No one was exerting more pressure than Richard Falvey, the Prime Minister’s Chief of Staff. It was just after 8 a.m. and Falvey was ready to explode. He was standing at the backend of a classroom of a newly opened ABC childcare centre in the Canberra suburb of Dunlop watching the Prime Minister read ‘Dr SeussHorton Hears a Who!’ to a bunch of aged 5 kindergartners and he was getting angrier by the second. Falvey told the PM that the photo opportunity with the kids was a waste of time, but the Prime Minister’s press secretary, Tegan Thompson, had convinced the Prime Minister otherwise. It was rare for Falvey to lose to anyone, but Thompson had sold the Prime Minister on the idea that, in the throes of cutthroat legislation battles being played out, it would be good PR for him to look as if he were above the dirty political games of Canberra.

Falvey had been working around the clock for two months trying to get the Senate votes needed to pass the energy legislation. The government had announced funding for the creation of the first of Australia’s six nuclear power plants and two hydrogen energy plants to battle against the threat of climate change. The government recently ratified Kyoto and had set itself a target to reduce carbon emissions by 45% by the end of 2050. The energy legislation had already been passed in the lower house or the House of Representatives as the government had the numbers or the majority vote. The count however, would be close in the upper house or the Senate as the government had plenty of opposition to their proposal to fund, manage, maintain and insure the six new nuclear plants, but there was a plan to make a last minute charge to get the energy initiative over the line. The only problem was Falvey needed the Prime Minister back in his office on the phone, not in some childcare centre reading fucking kindy kids’ books.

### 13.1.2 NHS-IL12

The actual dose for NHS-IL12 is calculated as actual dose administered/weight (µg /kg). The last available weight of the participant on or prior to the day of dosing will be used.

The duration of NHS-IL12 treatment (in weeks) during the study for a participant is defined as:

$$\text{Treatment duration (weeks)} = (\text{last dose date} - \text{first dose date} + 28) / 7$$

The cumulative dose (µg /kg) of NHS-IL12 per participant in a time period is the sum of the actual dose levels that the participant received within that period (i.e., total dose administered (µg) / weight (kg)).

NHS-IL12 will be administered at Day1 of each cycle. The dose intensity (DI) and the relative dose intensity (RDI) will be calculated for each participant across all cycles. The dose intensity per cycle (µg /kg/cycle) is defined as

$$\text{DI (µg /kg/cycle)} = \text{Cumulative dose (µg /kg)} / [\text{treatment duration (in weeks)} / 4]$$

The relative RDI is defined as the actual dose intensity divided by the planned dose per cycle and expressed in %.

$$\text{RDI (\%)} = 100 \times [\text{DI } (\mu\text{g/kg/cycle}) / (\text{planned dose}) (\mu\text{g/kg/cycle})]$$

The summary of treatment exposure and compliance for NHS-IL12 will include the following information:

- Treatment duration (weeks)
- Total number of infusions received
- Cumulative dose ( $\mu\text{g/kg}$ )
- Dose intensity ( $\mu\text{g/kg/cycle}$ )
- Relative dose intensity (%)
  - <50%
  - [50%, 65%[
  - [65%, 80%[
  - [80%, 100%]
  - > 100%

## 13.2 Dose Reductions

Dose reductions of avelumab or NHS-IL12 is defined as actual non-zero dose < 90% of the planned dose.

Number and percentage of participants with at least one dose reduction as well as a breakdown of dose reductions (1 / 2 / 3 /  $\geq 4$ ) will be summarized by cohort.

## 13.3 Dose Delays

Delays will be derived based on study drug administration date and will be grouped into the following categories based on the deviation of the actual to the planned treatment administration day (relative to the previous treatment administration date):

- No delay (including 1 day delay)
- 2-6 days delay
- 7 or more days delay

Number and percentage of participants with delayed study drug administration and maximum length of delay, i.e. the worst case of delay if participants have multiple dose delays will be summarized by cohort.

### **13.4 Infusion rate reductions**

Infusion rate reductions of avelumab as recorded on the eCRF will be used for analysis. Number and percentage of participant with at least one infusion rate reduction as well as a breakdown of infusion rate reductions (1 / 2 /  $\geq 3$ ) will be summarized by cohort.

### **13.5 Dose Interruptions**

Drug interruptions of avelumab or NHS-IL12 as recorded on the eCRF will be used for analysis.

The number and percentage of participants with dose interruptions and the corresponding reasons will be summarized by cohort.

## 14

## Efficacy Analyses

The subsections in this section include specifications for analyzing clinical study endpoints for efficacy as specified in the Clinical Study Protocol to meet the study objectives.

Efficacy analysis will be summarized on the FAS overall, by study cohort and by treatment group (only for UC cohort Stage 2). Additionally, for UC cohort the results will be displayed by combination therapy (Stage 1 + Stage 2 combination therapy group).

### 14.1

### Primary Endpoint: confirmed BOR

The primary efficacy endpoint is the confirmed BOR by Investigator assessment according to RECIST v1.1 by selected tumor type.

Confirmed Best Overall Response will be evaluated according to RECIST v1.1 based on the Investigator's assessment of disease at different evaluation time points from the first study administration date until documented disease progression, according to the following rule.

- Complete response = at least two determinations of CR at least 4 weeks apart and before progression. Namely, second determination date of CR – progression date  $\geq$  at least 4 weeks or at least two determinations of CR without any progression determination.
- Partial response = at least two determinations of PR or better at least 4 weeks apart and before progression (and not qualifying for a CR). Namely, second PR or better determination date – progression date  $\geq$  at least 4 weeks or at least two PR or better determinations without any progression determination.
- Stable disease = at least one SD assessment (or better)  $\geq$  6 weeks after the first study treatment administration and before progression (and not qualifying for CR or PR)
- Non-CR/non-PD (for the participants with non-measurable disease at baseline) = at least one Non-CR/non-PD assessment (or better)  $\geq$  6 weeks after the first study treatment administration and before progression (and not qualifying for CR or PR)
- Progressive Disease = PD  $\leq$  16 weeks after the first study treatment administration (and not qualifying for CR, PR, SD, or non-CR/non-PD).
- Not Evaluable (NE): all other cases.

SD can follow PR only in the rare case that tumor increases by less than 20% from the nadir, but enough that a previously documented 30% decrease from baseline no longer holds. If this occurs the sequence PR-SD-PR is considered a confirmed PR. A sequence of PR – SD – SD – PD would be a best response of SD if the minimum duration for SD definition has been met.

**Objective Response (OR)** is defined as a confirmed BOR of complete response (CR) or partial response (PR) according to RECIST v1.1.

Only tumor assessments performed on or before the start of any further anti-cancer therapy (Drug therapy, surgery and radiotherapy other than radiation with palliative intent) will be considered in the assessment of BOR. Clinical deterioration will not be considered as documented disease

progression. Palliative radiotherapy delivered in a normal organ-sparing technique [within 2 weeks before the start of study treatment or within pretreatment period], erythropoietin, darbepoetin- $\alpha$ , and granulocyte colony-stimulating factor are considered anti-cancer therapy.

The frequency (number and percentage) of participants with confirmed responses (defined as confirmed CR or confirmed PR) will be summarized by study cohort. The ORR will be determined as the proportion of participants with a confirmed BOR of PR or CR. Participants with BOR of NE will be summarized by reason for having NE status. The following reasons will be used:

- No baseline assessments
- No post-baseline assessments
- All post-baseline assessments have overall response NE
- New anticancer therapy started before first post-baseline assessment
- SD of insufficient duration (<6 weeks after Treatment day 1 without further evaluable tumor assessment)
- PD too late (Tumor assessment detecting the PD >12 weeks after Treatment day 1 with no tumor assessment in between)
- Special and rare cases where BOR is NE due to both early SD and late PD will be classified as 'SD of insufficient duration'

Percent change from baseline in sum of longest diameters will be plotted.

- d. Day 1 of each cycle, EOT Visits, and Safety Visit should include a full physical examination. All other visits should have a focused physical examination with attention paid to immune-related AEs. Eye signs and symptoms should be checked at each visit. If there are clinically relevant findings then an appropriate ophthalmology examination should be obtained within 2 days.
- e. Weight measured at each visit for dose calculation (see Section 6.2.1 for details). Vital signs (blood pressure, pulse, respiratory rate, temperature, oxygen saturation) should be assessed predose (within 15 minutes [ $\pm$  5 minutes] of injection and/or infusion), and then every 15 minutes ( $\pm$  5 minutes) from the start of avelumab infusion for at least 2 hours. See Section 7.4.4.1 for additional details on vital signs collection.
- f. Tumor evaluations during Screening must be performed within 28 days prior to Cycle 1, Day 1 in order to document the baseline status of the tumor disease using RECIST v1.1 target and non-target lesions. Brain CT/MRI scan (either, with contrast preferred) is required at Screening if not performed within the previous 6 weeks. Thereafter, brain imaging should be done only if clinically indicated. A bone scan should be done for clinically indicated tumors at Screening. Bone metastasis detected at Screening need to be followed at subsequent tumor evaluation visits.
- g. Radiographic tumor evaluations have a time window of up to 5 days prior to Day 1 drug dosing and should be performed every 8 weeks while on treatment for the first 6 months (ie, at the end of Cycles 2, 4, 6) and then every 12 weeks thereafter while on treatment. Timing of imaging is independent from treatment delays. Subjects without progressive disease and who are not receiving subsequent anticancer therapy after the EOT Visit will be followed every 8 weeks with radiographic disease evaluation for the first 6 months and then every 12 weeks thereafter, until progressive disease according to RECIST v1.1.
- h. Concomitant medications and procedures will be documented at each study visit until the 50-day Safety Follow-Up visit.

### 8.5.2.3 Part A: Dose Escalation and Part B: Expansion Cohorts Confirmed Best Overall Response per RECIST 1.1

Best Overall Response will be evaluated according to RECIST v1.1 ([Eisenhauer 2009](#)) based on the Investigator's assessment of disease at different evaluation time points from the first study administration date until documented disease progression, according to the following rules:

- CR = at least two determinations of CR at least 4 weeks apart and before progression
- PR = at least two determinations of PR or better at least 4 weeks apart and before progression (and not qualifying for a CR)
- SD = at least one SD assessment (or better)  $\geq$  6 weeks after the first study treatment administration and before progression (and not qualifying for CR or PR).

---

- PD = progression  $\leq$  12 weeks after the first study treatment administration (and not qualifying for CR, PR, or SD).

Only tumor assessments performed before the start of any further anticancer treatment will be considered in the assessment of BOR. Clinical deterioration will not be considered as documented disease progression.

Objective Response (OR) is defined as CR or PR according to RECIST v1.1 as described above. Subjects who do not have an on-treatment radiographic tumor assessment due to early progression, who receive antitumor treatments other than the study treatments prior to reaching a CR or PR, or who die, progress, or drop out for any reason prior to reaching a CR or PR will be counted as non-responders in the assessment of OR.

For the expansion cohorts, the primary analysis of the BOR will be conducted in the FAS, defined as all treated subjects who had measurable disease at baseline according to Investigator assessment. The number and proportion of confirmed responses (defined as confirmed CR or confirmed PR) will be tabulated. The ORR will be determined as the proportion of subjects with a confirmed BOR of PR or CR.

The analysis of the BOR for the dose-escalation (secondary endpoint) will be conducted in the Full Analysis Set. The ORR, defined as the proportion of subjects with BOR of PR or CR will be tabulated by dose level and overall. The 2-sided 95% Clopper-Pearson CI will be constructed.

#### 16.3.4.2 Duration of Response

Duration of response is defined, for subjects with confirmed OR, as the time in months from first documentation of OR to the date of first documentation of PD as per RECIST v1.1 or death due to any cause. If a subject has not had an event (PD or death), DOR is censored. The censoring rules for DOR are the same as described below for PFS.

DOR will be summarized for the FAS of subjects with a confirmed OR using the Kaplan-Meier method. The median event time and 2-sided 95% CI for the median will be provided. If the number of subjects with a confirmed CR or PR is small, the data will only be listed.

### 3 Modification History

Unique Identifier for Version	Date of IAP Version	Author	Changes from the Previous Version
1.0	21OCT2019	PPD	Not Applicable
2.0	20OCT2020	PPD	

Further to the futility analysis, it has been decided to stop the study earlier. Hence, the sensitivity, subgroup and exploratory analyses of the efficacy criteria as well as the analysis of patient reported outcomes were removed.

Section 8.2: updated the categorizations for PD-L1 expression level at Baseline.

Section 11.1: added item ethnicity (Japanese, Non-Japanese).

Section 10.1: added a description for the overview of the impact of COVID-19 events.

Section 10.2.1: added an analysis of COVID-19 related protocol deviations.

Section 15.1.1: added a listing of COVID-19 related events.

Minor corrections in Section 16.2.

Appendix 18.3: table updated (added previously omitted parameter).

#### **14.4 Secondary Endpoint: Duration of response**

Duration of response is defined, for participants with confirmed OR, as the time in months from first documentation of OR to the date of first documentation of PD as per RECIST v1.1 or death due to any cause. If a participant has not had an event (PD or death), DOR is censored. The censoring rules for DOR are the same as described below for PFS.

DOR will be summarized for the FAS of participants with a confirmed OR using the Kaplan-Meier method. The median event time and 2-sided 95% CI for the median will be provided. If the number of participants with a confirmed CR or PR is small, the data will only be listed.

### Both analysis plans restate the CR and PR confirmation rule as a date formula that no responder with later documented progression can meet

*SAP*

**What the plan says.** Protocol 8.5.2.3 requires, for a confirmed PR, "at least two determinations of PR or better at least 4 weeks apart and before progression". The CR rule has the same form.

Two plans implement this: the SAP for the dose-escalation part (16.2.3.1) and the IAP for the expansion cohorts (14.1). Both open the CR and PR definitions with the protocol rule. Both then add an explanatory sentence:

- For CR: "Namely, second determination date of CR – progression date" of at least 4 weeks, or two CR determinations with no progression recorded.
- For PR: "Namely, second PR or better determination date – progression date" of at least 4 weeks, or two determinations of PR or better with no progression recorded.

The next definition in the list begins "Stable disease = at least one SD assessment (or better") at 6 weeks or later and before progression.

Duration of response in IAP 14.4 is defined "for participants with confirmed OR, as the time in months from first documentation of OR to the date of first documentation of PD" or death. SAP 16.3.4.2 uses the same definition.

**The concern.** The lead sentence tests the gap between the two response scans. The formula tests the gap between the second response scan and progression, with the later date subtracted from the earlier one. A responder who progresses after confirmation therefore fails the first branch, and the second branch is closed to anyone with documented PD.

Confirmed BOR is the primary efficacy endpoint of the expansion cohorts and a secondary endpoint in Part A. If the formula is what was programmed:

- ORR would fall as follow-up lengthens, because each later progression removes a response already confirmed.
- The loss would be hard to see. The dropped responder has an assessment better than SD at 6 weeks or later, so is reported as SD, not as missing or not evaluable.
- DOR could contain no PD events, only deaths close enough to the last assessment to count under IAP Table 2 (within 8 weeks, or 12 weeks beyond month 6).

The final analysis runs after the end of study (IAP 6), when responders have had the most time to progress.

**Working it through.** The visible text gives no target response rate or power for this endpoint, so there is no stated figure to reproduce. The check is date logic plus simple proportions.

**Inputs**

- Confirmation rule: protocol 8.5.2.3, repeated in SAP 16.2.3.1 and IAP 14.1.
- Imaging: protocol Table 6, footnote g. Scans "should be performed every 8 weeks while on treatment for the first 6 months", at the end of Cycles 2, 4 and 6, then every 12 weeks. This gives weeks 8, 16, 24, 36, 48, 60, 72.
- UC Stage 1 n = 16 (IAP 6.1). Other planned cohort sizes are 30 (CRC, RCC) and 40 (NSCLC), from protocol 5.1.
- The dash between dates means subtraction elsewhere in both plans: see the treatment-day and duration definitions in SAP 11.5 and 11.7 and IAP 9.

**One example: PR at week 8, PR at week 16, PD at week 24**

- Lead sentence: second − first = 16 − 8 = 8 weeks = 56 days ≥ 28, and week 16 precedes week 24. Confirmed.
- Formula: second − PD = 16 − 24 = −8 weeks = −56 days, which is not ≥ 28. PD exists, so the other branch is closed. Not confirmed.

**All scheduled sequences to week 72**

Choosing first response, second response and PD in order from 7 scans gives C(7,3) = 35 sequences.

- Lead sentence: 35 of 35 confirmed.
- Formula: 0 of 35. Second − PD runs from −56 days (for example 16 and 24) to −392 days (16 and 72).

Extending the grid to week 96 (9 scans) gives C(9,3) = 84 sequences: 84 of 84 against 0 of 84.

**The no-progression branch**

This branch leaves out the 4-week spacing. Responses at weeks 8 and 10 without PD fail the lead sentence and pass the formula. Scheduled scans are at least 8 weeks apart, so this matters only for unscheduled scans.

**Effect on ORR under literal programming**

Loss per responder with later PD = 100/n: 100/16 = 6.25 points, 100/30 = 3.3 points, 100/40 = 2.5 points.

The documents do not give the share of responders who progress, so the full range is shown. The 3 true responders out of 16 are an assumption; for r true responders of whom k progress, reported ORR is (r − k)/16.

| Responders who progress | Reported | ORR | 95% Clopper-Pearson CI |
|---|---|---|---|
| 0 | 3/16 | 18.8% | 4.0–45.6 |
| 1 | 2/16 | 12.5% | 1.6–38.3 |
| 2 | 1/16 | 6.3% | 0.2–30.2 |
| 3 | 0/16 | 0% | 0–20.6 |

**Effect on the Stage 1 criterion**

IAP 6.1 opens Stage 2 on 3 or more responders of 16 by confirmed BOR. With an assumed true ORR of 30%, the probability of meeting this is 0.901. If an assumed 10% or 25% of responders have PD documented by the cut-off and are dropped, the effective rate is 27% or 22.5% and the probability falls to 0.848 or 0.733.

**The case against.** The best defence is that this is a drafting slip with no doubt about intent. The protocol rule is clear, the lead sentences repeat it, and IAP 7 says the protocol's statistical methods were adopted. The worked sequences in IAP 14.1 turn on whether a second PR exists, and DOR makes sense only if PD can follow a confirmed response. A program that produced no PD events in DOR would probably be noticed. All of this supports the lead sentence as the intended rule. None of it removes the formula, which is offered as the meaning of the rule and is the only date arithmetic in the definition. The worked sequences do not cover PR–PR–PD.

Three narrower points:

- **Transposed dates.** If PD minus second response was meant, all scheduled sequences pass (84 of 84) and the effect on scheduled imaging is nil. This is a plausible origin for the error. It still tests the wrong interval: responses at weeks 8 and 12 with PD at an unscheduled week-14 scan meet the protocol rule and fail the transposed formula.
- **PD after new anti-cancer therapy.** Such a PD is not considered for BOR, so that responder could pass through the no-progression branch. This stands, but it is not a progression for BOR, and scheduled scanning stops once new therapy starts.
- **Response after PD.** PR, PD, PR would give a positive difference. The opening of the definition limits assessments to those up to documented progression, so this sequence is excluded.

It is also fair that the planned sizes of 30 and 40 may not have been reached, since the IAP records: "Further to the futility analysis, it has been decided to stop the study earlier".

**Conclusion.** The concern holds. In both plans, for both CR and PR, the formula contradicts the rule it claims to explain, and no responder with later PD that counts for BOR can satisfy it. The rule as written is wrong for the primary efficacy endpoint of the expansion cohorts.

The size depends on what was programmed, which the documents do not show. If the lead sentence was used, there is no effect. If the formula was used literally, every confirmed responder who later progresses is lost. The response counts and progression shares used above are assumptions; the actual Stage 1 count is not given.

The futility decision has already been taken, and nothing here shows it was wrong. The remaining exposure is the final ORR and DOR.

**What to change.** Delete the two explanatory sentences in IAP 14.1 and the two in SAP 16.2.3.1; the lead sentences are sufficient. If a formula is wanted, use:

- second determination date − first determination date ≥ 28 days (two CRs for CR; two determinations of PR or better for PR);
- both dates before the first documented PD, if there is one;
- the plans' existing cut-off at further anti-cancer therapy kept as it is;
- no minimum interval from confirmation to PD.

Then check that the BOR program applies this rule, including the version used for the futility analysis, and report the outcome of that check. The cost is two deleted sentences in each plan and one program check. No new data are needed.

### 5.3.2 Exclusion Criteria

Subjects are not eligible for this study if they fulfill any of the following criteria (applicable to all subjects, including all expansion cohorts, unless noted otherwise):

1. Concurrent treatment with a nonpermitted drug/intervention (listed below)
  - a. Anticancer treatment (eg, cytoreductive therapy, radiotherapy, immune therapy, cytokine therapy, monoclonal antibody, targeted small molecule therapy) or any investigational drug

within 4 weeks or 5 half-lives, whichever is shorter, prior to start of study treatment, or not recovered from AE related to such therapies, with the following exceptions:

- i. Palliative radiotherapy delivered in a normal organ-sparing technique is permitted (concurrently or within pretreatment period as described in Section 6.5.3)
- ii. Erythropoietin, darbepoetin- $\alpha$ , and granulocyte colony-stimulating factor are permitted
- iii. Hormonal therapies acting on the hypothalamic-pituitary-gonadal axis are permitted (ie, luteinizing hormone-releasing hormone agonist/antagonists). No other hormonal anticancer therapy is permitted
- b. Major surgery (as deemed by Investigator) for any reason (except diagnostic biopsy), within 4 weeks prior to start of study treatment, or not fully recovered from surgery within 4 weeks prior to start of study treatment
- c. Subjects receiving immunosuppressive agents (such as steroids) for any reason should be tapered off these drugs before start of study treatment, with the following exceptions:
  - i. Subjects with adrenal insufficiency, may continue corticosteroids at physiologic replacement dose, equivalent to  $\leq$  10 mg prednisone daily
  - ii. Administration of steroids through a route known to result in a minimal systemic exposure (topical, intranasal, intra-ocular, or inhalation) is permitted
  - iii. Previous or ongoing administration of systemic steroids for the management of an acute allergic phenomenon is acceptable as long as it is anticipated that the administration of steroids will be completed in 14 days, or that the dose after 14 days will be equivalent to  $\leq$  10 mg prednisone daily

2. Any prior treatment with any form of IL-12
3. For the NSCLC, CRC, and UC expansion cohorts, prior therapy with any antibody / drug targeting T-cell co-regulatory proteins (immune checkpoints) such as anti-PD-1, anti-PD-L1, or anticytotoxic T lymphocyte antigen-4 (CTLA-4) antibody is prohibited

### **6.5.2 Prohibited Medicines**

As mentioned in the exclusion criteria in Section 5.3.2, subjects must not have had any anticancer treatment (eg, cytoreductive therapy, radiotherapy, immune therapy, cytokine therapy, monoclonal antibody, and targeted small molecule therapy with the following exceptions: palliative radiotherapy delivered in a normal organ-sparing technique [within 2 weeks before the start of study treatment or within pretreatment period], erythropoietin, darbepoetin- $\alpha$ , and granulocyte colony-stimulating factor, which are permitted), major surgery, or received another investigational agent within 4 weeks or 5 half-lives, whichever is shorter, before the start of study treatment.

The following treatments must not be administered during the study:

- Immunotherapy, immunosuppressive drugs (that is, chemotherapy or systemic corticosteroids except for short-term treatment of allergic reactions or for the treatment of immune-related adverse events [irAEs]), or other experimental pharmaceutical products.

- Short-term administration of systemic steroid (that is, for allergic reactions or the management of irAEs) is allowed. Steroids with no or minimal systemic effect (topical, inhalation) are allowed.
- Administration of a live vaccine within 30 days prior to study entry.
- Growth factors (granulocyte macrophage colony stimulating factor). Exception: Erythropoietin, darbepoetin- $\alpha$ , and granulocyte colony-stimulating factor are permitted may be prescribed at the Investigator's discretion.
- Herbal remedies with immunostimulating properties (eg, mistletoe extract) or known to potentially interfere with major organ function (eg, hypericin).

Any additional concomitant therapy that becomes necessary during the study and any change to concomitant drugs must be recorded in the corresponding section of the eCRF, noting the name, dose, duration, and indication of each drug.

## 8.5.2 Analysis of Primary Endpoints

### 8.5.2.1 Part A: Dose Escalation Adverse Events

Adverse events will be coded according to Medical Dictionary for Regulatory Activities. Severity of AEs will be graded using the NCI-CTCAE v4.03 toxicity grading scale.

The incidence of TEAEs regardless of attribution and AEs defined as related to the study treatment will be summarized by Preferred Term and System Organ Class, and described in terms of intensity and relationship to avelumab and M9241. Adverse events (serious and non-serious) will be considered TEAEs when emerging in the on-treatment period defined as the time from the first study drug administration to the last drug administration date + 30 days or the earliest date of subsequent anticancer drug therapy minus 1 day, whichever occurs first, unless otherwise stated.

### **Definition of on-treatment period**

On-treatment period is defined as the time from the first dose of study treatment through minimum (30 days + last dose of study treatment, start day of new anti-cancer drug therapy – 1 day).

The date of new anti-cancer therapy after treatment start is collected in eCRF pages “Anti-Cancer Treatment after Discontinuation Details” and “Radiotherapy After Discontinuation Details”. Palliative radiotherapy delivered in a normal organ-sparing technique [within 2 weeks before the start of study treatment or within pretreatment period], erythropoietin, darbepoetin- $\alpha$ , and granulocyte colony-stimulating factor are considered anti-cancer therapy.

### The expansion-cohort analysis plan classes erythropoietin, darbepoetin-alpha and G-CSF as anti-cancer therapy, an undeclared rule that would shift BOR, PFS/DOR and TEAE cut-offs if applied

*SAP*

The event had started late and now was running over its original half-hour time slot. Falvey looked at his watch for the twelfth time in the last ten minutes and decided that enough was enough. Looking over to his right, he glared at Tegan Thompson, who with a big cheesy grin on her face, was standing several metres away. Falvey slid like a snake between the wall and several of the Prime Minister and cabinet department staffers and worked his way over to Thompson. When he finally reached her, he pulled her back to the classroom exit and cupped his hand over her left ear. “This is the dumbest media stunt you have ever pulled. If the Prime Minister’s energy legislation shits itself tomorrow, you’re dead meat. This circus has gone nearly fifteen minutes over schedule. I am going back to the Prime Minister’s office and if he isn’t back there in thirty minutes I am personally going to shit-can you.”

Thompson strained to smile and look relaxed. She glanced around the classroom and noticed that some of the media were watching. She nodded her head several times and was relieved when Falvey finally stepped away and headed for the classroom exit. Thompson stood there for a moment and told herself what a prick Falvey was to work for.